The World War I era is about to draw to a close

We’re drawing very close to the end of an era. The United States only has one remaining living soldier who served in World War I. He’s 107 years old. I’ll be blunt: he’s going to die soon, and with it, the World War I era will draw to a close. It will eventually be consigned to the history books, much like the Revolutionary War is today.

My dad tells stories of how, when he was young, some of the last living Civil War soldiers would be paraded through town on holidays. Although I’ll never be able to say I saw any World War I veterans in parades, I will at least be able to tell my children that I was around at the same time as them. That’s a powerful connection to the past. It makes it more meaningful than if you just read it in a history book. The Revolutionary War is long dead and we only consider it in the realm of history, but the Civil War was recent enough that many people living today remember having seen or met people who fought in it. World War I will retain that quasi-contemporary status for awhile longer, but its primacy participants will all be dead within a maximum of a few years.

So take the time to form a permanent memory of a time when World War I veterans still walked the Earth. Your chances are running out.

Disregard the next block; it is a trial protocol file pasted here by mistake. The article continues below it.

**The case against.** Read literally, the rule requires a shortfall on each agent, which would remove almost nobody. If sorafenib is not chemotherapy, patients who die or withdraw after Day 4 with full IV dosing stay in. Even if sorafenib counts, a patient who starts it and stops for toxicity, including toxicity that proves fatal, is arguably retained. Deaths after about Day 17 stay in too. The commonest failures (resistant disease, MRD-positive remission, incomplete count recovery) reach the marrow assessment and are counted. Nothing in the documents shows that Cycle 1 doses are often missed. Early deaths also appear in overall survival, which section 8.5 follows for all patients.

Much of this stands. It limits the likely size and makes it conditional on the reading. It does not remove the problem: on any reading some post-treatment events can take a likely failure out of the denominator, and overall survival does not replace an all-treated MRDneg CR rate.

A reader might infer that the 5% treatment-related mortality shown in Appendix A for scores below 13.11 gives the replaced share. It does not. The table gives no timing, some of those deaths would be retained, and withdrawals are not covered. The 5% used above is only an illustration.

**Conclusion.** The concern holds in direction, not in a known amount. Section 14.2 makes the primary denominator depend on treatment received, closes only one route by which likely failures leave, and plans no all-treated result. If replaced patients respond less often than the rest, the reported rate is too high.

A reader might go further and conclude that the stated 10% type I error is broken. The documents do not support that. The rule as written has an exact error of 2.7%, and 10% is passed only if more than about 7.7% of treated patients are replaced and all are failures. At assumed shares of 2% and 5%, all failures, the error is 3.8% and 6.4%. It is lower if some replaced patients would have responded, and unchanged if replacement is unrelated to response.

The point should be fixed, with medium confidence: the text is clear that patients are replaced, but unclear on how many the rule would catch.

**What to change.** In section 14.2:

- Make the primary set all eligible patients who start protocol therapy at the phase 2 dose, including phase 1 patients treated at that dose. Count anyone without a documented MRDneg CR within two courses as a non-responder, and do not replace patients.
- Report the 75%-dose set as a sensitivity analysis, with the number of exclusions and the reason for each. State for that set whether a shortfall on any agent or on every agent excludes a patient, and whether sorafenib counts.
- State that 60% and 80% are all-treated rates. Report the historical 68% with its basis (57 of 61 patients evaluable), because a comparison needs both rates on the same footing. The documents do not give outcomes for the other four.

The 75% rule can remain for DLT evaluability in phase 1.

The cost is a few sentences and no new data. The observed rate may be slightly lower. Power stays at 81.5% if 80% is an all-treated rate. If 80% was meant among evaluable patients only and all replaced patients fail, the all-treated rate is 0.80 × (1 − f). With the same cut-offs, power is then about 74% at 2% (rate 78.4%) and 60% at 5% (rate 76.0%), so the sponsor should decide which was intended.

2 Responses to “The World War I era is about to draw to a close”

  1. shadey Says:

    Although not World War I, my Gran was part of rebuilding the RAF during WWII. When the Germans decided it was a tactical decision to bomb the major cities in the UK, the RAF saw this as an opportunity to rebuild in unknown outskirt territories.

    My Gran lived through both wars but in WWII women really made a difference and we owe them a lot for that. Unfortunately, today, it’s not made clear just how much thanks we owe them. The War was not just about “bombing” the enemy, it was also about survival during the “blockade” as it were for people in the UK.

    Through my Gran, I have definitely felt a deep connection to both Wars, and it’s a shame to think that this connection will fade through time. However, times moves on and let’s hope that people will remember this important part of our history.

  2. Graham Says:

    There’s still a living American Civil War widow. Seriously, it’s sad to see an important era of history come to a close like this. One of the most amazing centenarian World War I veterans here in Australia was Jack Lockett who carried the Olympic torch for the Sydney Olympics at the age of 109!